Jason Polevoi '08 and Teddy Wachholz '10 follow three Chicago high school seniors in the documentary My Block, My Hood, My City.
Jason Polevoi '08 first met Chicago activist Jahmal Cole through his producer role at WGN’s food show, Chicago’s Best. Cole’s My Block, My Hood, My City program helps Chicago youth overcome isolation and poverty—including bringing kids around the city to try different foods. Cole and Polevoi hit it off and began discussing film projects to highlight the program. They landed on a documentary project of the same name: My Block, My Hood, My City, which follows three Chicago teenagers as they navigate the triumphs and difficulties of their senior years.
Polevoi stepped up as director and pulled in fellow Columbia alum Teddy Wachholz ’10 as Director of Photography. The pair returned to the South Loop in February to film an interview segment with fellow alum Lena Waithe '06. Polevoi and Waccholz talked with us about the importance of My Block, My Hood, My City’s message, and how they use their Columbia connections. My Block, My Hood, My City will be released in 2019.
What stands out about My Block, My Hood, My City’s subject matter?
Polevoi: People are interested in Chicago, but I think a lot of the perspective that people get is either through those NBC shows—Chicago Fire, Chicago PD—which are not an accurate representation of our city. And then through 24-hour news, which is also not an accurate representation of the city. Telling positive personal stories was really important to us. You can have a documentary and show some of the terrible things that are going on in the city, but you can also show some of the amazing things that are going on. It was really important to us—and to Jahmal and his program—that we tell a positive story about Chicago.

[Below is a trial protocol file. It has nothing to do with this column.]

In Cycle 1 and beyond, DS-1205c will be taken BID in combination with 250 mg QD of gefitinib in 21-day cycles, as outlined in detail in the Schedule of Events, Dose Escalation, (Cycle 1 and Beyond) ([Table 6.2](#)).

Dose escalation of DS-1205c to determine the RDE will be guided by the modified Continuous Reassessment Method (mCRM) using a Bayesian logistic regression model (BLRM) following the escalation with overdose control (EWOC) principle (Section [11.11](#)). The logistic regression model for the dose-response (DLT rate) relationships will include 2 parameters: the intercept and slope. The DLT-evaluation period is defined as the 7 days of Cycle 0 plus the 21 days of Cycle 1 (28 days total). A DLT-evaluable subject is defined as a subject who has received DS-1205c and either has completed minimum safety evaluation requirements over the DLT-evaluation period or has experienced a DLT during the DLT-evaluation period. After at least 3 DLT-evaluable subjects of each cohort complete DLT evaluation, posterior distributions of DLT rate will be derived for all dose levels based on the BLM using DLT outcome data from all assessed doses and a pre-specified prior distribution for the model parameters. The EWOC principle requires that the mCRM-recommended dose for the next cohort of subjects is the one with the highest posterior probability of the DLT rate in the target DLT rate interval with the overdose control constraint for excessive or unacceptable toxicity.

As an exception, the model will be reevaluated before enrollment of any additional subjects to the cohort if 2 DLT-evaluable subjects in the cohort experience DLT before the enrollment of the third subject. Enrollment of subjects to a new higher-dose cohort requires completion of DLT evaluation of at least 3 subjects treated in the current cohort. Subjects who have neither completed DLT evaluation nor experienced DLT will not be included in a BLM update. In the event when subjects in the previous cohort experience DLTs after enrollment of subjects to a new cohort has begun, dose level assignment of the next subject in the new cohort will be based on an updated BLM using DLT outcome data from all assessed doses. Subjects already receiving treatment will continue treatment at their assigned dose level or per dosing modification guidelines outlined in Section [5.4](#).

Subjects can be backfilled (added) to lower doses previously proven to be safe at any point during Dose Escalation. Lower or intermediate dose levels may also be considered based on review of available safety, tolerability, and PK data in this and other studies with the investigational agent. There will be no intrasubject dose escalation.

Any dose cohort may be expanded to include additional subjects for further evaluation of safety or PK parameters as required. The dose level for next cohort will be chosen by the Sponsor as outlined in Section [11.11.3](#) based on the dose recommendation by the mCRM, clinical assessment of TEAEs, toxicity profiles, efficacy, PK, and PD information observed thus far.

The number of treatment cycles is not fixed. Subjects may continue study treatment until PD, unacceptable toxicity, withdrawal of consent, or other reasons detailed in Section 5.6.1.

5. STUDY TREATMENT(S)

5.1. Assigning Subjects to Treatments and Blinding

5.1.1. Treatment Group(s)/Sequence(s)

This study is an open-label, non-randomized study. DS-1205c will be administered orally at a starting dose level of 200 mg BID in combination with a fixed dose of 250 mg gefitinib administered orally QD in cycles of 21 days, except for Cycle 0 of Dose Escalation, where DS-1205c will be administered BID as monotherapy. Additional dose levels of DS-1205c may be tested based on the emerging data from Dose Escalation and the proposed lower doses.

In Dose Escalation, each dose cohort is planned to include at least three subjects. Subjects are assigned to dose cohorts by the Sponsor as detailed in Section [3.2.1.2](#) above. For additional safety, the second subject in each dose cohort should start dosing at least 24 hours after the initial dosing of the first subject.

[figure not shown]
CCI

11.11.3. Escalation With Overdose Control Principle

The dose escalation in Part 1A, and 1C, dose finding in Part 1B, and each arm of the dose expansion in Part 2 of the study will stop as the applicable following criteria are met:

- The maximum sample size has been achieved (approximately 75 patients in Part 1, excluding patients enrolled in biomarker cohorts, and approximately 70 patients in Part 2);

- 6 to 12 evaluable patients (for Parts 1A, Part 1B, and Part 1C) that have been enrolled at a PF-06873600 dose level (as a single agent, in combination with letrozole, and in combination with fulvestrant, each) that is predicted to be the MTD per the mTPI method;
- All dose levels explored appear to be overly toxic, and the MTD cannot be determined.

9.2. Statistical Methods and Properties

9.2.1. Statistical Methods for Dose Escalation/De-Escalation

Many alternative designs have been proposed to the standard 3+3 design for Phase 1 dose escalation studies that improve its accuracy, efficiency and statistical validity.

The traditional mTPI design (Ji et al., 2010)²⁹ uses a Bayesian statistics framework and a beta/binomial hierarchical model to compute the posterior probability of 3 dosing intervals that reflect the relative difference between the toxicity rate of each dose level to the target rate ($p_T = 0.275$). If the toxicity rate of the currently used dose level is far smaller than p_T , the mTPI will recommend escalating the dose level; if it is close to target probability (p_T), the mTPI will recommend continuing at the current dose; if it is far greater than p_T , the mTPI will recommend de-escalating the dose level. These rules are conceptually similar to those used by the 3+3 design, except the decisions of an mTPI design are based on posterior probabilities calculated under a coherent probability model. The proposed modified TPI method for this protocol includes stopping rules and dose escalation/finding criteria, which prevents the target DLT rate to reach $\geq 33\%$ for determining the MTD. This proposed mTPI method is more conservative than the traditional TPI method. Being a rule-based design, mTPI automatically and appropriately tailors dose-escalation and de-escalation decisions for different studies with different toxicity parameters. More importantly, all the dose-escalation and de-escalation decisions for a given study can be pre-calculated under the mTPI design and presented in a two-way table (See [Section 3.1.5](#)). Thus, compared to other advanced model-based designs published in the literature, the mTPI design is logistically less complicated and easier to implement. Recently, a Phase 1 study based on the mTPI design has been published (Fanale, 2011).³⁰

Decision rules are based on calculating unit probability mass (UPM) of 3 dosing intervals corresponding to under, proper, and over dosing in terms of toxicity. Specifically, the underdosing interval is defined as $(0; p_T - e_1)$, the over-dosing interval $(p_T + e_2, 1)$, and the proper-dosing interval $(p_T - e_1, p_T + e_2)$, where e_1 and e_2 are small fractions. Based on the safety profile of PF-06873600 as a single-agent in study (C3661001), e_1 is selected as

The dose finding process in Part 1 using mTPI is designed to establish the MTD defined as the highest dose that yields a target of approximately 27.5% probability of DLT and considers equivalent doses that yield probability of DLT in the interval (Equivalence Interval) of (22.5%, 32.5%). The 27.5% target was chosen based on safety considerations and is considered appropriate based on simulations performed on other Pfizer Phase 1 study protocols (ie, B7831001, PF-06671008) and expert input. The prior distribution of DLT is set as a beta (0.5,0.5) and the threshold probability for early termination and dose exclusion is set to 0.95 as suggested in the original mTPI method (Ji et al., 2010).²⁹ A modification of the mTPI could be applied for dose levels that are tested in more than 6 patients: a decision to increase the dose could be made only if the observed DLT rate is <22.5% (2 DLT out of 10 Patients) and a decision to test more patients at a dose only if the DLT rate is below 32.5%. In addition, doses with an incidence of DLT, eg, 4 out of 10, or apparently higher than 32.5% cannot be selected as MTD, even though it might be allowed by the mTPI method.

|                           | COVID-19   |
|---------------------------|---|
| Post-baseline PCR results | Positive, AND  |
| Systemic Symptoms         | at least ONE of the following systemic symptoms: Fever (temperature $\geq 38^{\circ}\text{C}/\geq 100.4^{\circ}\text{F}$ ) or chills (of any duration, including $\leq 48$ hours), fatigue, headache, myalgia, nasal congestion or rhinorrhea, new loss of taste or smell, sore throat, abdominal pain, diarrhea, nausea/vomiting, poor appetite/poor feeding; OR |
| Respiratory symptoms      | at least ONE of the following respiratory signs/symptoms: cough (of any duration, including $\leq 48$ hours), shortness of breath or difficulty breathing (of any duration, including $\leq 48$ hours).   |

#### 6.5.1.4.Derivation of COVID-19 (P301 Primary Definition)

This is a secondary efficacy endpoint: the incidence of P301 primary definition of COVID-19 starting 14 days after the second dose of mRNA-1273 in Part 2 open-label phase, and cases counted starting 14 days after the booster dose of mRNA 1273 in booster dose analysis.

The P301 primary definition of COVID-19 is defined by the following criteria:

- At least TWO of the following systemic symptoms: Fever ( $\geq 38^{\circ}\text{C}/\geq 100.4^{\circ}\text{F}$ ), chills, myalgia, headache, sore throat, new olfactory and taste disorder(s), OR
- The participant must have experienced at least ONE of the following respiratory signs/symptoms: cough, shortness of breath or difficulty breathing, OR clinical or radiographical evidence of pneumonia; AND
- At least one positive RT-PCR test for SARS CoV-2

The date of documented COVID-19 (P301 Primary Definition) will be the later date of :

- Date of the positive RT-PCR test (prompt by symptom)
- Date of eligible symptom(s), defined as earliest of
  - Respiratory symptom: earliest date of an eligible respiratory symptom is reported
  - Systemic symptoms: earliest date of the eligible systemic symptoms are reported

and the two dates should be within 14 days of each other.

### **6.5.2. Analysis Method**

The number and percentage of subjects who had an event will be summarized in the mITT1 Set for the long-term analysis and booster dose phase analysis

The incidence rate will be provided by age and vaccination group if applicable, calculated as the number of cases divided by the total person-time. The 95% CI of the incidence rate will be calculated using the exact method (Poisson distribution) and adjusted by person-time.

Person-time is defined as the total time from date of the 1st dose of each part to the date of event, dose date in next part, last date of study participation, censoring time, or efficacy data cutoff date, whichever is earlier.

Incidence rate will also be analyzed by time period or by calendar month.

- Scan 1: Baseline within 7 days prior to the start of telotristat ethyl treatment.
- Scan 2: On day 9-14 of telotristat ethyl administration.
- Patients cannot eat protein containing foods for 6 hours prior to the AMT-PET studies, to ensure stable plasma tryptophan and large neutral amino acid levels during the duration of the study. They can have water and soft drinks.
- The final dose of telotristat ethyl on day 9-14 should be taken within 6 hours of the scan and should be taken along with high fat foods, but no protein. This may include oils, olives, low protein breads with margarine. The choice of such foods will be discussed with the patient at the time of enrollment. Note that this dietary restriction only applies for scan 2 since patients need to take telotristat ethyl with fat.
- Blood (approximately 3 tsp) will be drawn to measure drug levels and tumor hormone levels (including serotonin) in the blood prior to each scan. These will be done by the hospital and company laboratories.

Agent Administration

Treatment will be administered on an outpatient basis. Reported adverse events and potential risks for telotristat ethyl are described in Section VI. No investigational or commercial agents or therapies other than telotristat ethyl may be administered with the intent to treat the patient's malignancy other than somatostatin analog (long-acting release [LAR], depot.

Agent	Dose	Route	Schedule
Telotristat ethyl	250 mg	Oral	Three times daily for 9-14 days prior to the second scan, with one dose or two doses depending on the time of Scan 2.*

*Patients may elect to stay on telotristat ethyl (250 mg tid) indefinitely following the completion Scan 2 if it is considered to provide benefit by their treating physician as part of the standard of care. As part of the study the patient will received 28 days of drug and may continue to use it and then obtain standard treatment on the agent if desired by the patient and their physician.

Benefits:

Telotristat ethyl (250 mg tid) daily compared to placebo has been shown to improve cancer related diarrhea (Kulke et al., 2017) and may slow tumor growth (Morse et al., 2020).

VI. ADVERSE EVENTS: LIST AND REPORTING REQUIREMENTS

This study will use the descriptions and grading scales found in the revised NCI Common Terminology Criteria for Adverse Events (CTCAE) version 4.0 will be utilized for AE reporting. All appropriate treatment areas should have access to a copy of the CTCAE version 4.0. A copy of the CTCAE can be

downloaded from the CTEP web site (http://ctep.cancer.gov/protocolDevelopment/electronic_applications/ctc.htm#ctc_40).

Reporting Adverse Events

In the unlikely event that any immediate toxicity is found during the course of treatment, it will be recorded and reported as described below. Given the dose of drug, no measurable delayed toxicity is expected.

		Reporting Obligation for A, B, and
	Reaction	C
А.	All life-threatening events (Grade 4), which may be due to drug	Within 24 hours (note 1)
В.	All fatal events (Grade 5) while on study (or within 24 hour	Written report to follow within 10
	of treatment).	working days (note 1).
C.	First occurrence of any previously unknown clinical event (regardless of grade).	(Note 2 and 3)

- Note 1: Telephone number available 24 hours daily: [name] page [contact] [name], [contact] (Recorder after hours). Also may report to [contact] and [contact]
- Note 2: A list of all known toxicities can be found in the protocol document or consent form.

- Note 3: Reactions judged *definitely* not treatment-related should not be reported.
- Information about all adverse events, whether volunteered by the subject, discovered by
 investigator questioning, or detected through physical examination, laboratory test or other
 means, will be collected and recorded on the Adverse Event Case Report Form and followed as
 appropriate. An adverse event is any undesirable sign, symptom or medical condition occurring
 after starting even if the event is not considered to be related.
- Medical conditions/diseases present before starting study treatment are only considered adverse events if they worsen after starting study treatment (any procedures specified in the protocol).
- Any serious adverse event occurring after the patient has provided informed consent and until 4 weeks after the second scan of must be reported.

How do you use your Columbia degrees on this project?
Polevoi: The gear we’re using now is much different than what we learned 10 years ago in school, but the concepts never change. A class that you take about making westerns or about editing documentaries, all of that gives you a really good baseline to be able to tell stories with a camera.
Wachholz: We’re all behind the camera at some point on this project. We’re all editing together and it’s all boot straps. So, we’re editing on [Polevoi’s] laptop or in my basement on my computer. We’re wearing every hat we can for now.
Polevoi: It really is the spirit of independent filmmaking the whole time. We all work other jobs, or we used to work other jobs, or we’re currently looking for other jobs. We’ve been [working on My Block, My Hood, My City] since last February, and I think like it’s been kind of amazing what we have been able to accomplish with a very small amount of money and time.
How did you start working together?
Polevoi: We didn’t know each other at film school, but the fact that we both went to Columbia was a way that we connected. I was working for the Bulls. Teddy was doing contract video work and reached out to me because he saw the Columbia connection. Almost every job I’ve gotten in the industry, mostly in television, has been through a Columbia connection.
Waccholz: Columbia was the only school I applied to. I fell in love with Chicago when I was a kid. I figured out I liked video stuff when I was like 12 or 13, and I decided a path. I heard about Columbia, did a visit, and I was like, “Alright, well, I’m going here.” It’s a cliché, but I never looked back.